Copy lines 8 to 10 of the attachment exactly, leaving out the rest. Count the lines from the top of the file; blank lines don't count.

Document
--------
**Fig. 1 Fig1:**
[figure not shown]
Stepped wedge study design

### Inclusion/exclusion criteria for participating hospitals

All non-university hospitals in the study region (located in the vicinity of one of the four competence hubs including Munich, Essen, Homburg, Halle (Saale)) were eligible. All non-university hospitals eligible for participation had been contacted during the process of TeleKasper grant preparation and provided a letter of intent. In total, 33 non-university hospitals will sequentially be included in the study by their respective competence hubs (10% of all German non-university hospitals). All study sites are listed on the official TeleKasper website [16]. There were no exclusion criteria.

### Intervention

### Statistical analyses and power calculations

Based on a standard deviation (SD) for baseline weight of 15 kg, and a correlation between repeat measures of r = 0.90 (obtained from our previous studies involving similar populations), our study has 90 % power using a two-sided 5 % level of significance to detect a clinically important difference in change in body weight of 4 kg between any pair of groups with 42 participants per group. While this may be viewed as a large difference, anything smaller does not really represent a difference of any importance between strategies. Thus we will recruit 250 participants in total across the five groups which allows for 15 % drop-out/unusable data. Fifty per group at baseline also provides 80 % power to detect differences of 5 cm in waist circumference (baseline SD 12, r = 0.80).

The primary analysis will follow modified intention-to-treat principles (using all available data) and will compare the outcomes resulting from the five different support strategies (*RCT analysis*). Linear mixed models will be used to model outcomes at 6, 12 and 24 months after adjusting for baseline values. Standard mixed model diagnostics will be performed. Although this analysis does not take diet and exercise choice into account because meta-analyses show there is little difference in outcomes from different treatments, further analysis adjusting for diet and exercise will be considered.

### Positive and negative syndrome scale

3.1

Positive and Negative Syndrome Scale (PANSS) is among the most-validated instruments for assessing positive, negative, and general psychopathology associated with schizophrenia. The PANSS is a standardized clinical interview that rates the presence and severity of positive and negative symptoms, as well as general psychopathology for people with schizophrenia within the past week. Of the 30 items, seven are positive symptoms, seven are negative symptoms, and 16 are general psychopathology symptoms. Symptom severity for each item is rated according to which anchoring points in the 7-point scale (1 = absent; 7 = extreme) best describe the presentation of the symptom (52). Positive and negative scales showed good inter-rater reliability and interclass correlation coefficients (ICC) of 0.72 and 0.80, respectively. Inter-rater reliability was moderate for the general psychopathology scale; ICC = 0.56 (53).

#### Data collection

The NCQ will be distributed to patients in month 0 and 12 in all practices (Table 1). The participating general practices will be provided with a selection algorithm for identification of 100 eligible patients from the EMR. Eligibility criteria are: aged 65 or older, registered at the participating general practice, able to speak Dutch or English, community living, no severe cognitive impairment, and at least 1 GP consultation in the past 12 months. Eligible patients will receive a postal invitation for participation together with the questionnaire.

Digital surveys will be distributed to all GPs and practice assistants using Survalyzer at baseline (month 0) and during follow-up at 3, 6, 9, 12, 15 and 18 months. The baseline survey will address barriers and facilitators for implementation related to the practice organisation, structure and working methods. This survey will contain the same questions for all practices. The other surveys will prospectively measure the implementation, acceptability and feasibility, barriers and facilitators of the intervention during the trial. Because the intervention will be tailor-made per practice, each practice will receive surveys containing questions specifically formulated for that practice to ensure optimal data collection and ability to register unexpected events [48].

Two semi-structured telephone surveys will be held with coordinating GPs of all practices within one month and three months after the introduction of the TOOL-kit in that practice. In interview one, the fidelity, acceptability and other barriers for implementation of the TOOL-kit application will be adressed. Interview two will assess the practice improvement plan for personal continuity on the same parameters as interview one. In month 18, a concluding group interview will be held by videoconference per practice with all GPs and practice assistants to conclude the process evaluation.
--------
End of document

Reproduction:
Based on a standard deviation (SD) for baseline weight of 15 kg, and a correlation between repeat measures of r = 0.90 (obtained from our previous studies involving similar populations), our study has 90 % power using a two-sided 5 % level of significance to detect a clinically important difference in change in body weight of 4 kg between any pair of groups with 42 participants per group. While this may be viewed as a large difference, anything smaller does not really represent a difference of any importance between strategies. Thus we will recruit 250 participants in total across the five groups which allows for 15 % drop-out/unusable data. Fifty per group at baseline also provides 80 % power to detect differences of 5 cm in waist circumference (baseline SD 12, r = 0.80).

The primary analysis will follow modified intention-to-treat principles (using all available data) and will compare the outcomes resulting from the five different support strategies (*RCT analysis*). Linear mixed models will be used to model outcomes at 6, 12 and 24 months after adjusting for baseline values. Standard mixed model diagnostics will be performed. Although this analysis does not take diet and exercise choice into account because meta-analyses show there is little difference in outcomes from different treatments, further analysis adjusting for diet and exercise will be considered.

### Positive and negative syndrome scale